Collectors love to love on the #’55 Chevy Bel Air Gasser affectionately referred to as “The Candy Striper”. Collector demand (or should we call it lust?) has driven the price as high as $460 recently which is just absurd for a release of a car that was limited to 4,000 pieces. But hey, collectors can’t seem to get enough of it — some of which have collections of just this release — paying whatever it takes to buy more and more.
But what is it about this release that drive collectors crazy?!?!?
Well, if collecting over the last 20+ years has taught me anything, its that Hot Wheels collectors love pink — especially spectraflame pink! The notion of spectraflame pink being “more rare” therefore “more desirable” has been instilled in our DNA as Hot Wheels collectors ever since the early spectraflame pink redlines — which were more rare. The legend says that these were produced in smaller quantities because their sole purpose was to attract girls to Hot Wheels. Not sure how many girls it got to toss their Barbies aside, but man, do the collectors flock to it. Case in point: this release.
Beyond that, how many Hot Wheels specific releases are referred to as “The [BLANK]”? Talk to just about any modern collector and mention, “The Candy Striper” and they will know you are talking about this #HWC Special Edition #’55 Chevy Bel Air Gasser.
I have a feeling some of you are saying, “well, yes, plus the #’55 Chevy Bel Air Gasser is an uber-popular casting”. Yes, it is NOW, but back in early 2015 when this went on sale, the casting was certainly well-liked but its following was no where near what it is today. In fact, when this went on sale back in 2015, it didn’t sell out in minutes … or even hours … it took a full day to move all 4,000 units. Granted, they were limited to 1 per account and HWC had as many problems as it does today, but it still took a full day when other releases around that time sold out in less than an hour. Its hard to imagine now, given the epic pedestal this one now sits on in the eyes of collectors.
Personally, I knew this was a must-have from day one. I was drawn to the clever name that seemed like a perfect fit for a spectraflame pink #Gasser. Credit Hot Wheels Graphic Designer, Steve Vandervate for knocking this one out of the park. And if you aren’t familiar with the man we call “HWCVan” on HWC, you should really consider buying a Red Line Club membership and see the samples of his work that he posts on the RLC side of the HWC forums. He has a follow-up to The Candy Striper, titled “Gassa Nova” which he has already sneaked pictures of.
The Candy Striper is one of those releases that could be a cornerstone in anyone’s collection for a number of reasons — and, I feel like if you are daring enough to open yours (especially if its the only one you have), you deserve a crowd. I had held onto mine for a couple years waiting for the perfect opportunity to free it from its plastic prison so when John over at LamleyGroup.com announced he was having a Diecast Liberation Movement (DLM) Party at the Los Angeles Convention last October, I figured it was the exact stage the heinous act of devaluing a grail deserved. There were so many great cars that were opened that day, and this was merely one of them, but it was an experience I will never forget — especially after Hot Wheels Designer, Brendon Vetuskey signed the discarded card and drew a “replacement” #’55 Chevy Bel Air Gasser on the back window.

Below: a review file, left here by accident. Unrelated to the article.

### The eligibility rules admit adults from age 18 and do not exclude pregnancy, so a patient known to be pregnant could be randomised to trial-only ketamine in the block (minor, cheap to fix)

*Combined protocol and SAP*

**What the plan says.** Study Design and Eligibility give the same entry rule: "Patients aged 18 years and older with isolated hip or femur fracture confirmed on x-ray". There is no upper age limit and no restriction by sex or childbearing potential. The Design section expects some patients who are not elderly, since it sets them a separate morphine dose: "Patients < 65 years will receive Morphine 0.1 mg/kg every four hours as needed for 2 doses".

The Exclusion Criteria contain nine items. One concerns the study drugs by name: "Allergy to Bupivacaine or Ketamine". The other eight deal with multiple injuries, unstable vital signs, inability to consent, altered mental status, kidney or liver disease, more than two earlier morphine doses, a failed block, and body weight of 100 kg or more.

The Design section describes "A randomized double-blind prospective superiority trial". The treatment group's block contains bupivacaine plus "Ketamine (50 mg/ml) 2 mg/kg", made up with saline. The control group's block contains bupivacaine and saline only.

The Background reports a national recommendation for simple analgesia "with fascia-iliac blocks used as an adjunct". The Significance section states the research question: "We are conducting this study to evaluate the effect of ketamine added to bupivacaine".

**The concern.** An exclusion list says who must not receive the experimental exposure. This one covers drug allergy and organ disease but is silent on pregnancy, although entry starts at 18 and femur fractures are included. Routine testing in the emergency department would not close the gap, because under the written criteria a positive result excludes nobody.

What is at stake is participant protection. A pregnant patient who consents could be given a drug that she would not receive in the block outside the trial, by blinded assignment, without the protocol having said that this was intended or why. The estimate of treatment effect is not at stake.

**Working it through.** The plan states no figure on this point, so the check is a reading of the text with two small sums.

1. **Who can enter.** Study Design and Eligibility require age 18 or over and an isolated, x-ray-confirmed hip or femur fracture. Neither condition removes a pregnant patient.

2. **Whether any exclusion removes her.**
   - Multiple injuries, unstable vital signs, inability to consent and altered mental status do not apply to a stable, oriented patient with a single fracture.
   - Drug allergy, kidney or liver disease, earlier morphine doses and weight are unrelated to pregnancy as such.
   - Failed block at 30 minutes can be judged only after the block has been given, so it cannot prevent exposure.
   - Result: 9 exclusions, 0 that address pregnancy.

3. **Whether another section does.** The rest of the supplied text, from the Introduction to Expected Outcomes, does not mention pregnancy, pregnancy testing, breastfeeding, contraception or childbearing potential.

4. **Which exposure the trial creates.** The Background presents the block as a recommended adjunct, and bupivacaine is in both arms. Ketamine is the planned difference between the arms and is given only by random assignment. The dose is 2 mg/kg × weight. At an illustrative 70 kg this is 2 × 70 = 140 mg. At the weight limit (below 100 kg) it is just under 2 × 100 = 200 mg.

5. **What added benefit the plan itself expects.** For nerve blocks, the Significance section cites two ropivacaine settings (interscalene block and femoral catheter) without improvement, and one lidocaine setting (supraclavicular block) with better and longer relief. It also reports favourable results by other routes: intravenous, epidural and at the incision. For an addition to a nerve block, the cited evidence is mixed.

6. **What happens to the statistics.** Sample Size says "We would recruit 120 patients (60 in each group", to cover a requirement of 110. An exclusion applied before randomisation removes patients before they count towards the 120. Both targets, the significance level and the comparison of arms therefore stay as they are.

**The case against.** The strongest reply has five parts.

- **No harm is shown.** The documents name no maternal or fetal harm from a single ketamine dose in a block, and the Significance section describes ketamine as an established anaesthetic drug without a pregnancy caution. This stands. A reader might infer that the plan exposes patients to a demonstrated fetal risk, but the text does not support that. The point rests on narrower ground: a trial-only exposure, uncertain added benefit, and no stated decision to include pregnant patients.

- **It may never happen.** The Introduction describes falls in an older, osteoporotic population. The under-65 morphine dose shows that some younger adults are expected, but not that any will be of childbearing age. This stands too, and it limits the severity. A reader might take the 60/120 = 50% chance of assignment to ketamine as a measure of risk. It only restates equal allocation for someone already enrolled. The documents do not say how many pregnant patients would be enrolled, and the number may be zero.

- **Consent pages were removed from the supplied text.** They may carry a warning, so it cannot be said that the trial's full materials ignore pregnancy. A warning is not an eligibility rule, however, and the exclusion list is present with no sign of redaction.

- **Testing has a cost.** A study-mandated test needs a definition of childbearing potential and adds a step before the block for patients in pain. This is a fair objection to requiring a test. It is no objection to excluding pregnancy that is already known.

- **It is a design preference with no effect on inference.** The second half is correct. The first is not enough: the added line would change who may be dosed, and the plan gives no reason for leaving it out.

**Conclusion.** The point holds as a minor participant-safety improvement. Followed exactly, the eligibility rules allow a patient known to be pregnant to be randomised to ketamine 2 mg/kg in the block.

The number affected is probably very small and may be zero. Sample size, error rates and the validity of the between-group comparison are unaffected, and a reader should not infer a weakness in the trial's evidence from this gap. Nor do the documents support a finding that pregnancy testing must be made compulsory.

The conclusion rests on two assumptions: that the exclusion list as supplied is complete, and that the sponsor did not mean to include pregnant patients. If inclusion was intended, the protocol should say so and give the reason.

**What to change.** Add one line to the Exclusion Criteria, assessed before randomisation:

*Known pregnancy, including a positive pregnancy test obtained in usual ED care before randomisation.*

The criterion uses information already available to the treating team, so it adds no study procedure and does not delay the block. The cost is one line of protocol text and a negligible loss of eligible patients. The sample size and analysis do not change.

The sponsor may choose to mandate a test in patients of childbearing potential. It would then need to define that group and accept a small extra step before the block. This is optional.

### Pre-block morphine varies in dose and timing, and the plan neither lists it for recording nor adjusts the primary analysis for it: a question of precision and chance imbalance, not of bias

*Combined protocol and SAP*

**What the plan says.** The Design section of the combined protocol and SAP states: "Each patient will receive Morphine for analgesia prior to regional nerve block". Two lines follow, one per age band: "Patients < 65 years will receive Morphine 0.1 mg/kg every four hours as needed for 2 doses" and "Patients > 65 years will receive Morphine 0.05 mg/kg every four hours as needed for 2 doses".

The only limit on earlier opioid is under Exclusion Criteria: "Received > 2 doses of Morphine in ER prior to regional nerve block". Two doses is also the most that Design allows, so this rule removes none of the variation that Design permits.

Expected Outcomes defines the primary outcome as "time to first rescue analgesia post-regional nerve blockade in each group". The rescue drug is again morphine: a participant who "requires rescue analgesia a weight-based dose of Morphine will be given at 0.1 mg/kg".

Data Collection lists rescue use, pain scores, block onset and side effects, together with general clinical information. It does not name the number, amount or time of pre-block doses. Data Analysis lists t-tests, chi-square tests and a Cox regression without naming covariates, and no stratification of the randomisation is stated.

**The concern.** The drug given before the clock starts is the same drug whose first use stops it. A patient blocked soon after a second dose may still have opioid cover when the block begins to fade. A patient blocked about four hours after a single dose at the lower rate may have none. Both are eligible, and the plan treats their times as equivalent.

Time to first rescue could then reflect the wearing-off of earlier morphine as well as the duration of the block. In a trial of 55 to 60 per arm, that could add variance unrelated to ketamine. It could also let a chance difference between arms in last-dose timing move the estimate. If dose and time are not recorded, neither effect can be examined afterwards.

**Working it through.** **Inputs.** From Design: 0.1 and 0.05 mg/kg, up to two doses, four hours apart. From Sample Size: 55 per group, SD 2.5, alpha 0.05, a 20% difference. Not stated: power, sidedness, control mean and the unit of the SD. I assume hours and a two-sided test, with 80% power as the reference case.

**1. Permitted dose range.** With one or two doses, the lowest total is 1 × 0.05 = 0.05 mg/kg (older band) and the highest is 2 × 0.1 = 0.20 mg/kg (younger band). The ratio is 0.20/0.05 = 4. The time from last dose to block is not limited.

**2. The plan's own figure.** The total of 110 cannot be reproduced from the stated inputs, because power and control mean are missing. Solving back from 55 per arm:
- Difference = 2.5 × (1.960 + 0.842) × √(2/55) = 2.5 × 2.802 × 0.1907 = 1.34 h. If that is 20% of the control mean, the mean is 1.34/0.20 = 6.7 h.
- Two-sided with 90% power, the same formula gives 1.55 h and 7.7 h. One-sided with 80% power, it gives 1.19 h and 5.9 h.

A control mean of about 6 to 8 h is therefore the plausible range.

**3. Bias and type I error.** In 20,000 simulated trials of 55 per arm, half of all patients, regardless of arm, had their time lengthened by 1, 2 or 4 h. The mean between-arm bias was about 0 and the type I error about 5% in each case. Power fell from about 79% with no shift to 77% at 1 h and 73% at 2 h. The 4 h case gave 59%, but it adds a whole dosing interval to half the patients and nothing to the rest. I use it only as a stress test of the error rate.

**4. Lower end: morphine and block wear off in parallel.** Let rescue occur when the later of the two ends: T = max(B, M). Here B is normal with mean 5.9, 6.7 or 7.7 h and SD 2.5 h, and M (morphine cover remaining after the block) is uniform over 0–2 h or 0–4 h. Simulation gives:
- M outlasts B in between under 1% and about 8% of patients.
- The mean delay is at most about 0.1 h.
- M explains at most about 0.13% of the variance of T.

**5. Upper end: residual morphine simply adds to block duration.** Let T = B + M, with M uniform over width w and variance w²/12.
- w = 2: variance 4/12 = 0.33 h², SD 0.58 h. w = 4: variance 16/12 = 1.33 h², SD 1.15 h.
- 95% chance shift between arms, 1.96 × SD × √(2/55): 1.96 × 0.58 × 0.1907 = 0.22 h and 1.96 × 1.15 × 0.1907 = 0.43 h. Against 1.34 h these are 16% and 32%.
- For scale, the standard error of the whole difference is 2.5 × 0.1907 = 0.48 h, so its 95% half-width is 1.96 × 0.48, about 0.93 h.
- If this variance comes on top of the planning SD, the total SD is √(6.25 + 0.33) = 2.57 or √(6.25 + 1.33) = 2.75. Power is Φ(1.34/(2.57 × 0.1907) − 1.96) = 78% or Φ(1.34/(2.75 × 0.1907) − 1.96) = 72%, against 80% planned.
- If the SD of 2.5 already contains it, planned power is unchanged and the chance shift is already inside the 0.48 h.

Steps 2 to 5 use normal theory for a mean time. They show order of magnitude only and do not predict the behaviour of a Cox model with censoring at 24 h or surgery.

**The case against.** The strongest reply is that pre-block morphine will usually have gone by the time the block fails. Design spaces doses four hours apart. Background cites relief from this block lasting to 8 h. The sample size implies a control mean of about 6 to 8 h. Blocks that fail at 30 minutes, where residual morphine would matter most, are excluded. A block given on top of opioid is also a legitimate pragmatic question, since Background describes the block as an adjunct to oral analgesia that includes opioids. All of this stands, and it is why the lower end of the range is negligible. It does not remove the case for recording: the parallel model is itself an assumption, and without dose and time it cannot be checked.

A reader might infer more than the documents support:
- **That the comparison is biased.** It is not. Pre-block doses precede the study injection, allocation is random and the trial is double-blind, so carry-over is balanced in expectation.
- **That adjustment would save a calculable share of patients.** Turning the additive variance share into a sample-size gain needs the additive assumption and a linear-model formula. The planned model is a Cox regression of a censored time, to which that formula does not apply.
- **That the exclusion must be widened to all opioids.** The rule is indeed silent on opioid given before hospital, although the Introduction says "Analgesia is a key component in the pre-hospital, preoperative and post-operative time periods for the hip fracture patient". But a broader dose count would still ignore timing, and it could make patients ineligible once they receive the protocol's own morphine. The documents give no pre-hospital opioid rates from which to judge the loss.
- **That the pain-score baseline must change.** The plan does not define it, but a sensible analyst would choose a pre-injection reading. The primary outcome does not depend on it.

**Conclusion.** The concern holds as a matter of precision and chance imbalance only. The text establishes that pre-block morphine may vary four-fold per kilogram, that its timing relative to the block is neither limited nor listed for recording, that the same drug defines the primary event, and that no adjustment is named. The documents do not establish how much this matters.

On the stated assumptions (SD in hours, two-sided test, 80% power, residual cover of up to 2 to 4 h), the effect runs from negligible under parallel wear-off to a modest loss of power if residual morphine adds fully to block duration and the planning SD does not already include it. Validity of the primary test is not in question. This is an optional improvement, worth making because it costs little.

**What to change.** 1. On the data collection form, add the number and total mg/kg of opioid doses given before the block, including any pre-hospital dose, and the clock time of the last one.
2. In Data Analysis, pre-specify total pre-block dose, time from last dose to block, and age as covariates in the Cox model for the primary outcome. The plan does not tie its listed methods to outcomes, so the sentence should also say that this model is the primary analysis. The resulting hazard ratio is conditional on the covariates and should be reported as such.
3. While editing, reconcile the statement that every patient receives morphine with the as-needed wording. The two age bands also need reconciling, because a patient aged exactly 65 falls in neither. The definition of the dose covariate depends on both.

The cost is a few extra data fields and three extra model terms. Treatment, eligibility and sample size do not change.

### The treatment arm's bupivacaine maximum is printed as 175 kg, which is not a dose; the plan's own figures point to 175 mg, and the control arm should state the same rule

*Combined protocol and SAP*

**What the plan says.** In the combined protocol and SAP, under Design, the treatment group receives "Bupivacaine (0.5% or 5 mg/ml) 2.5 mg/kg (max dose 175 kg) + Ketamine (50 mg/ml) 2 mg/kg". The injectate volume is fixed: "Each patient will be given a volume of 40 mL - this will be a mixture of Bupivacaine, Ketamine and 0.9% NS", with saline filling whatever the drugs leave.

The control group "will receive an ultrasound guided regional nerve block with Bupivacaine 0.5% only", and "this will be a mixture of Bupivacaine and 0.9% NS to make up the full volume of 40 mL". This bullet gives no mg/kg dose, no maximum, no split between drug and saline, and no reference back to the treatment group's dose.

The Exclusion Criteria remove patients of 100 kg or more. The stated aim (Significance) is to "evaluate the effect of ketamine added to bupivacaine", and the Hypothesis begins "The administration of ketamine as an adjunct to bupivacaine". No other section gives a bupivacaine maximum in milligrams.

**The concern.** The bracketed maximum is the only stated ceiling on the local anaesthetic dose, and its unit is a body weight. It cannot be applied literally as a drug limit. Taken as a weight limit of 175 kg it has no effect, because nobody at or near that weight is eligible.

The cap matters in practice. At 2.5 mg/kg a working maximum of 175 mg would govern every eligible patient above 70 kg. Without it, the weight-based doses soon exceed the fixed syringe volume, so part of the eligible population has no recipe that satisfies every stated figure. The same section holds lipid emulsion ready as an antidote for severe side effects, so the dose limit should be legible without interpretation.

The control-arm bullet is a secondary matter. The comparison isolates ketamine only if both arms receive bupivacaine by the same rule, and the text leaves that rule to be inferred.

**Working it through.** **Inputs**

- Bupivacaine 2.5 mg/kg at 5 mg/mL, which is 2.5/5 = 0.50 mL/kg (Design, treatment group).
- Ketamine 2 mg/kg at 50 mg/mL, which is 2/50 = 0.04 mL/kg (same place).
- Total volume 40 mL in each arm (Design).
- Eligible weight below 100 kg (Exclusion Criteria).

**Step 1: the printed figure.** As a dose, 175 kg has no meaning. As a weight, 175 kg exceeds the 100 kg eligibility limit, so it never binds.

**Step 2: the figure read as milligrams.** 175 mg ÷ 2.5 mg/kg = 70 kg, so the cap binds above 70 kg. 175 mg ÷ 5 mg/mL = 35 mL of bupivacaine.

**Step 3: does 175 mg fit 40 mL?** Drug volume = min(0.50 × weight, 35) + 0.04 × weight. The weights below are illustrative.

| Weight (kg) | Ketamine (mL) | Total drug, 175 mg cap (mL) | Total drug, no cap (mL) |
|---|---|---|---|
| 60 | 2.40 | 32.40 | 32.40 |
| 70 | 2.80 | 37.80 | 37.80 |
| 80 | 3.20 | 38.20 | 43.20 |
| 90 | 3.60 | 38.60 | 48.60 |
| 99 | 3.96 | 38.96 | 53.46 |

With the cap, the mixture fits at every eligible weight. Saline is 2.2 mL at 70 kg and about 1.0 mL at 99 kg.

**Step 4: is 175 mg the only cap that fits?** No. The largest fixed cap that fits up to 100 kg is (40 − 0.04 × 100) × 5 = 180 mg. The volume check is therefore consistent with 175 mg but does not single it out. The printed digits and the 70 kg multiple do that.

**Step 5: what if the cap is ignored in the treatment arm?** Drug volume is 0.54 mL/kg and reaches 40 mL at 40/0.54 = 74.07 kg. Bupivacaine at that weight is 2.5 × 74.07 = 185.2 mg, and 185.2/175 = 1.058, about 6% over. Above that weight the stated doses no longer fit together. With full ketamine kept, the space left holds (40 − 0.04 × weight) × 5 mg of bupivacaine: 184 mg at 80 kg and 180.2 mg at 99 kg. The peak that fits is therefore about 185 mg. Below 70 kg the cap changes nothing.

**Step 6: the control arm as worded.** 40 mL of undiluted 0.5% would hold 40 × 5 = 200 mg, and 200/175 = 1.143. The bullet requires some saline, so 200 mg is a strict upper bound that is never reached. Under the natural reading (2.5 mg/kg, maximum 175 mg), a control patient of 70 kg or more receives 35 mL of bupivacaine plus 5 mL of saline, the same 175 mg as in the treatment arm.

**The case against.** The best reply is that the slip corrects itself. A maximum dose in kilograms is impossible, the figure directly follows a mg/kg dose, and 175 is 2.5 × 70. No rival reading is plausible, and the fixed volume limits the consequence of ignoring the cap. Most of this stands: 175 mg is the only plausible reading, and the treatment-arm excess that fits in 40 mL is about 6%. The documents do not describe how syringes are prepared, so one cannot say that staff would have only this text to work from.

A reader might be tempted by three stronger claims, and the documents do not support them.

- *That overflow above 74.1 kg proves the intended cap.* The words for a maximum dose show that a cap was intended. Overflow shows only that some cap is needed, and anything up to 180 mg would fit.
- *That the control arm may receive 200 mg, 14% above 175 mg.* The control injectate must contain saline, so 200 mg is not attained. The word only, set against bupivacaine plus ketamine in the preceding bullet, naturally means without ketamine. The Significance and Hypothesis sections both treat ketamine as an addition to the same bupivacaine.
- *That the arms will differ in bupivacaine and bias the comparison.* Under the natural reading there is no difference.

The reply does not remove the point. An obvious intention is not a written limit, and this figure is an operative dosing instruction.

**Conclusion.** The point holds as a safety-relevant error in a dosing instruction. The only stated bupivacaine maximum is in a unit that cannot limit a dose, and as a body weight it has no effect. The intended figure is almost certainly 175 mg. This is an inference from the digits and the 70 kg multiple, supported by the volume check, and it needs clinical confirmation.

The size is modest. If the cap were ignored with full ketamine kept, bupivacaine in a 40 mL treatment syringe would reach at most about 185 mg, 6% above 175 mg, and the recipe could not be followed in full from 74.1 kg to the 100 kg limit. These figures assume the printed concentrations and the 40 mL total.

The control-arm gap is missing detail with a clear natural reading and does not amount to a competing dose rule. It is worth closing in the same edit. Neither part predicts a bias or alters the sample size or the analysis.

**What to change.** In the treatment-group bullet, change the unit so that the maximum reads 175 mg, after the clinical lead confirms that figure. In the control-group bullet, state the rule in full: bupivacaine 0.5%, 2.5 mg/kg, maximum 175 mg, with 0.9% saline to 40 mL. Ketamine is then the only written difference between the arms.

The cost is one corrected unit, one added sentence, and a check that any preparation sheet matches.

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Finally opened my @hotwheelsofficial #candystriper #55chevybelairgasser at the 1st ever @thelamleygroup #diecastliberationmovement #lamleydlmparty. It was quite the rush, especially when #hotwheels designer Brendan Vetuskey signed my card and drew and #gasser in its place! Thanks 🙏 👊 @tuske427!!!
So why are collectors so crazy in love with The Candy Striper??? I’m not sure I could give you even a handful of reasons that would justify the madness. The car isn’t even the highest quality car #HWC has put out. Its a mainline casting — the premium tool wasn’t developed until 2017 — and, it doesn’t even feature “Hand-Polished Chrome” #Spectraflame Paint like a lot of other HWC cars have. It came at a time when the inferior “Spectraflame over Chrome” process was being used. The car also features #Real Riders that were sold at retail — albeit in the premium lines.
By now, you’re probably like, “We still don’t know why collectors infatuated with The Candy Striper!?!?!” Well, if Marston & Lana have anything to say about it, I’m sure they would tell you that each collector has their reasoning…. 😉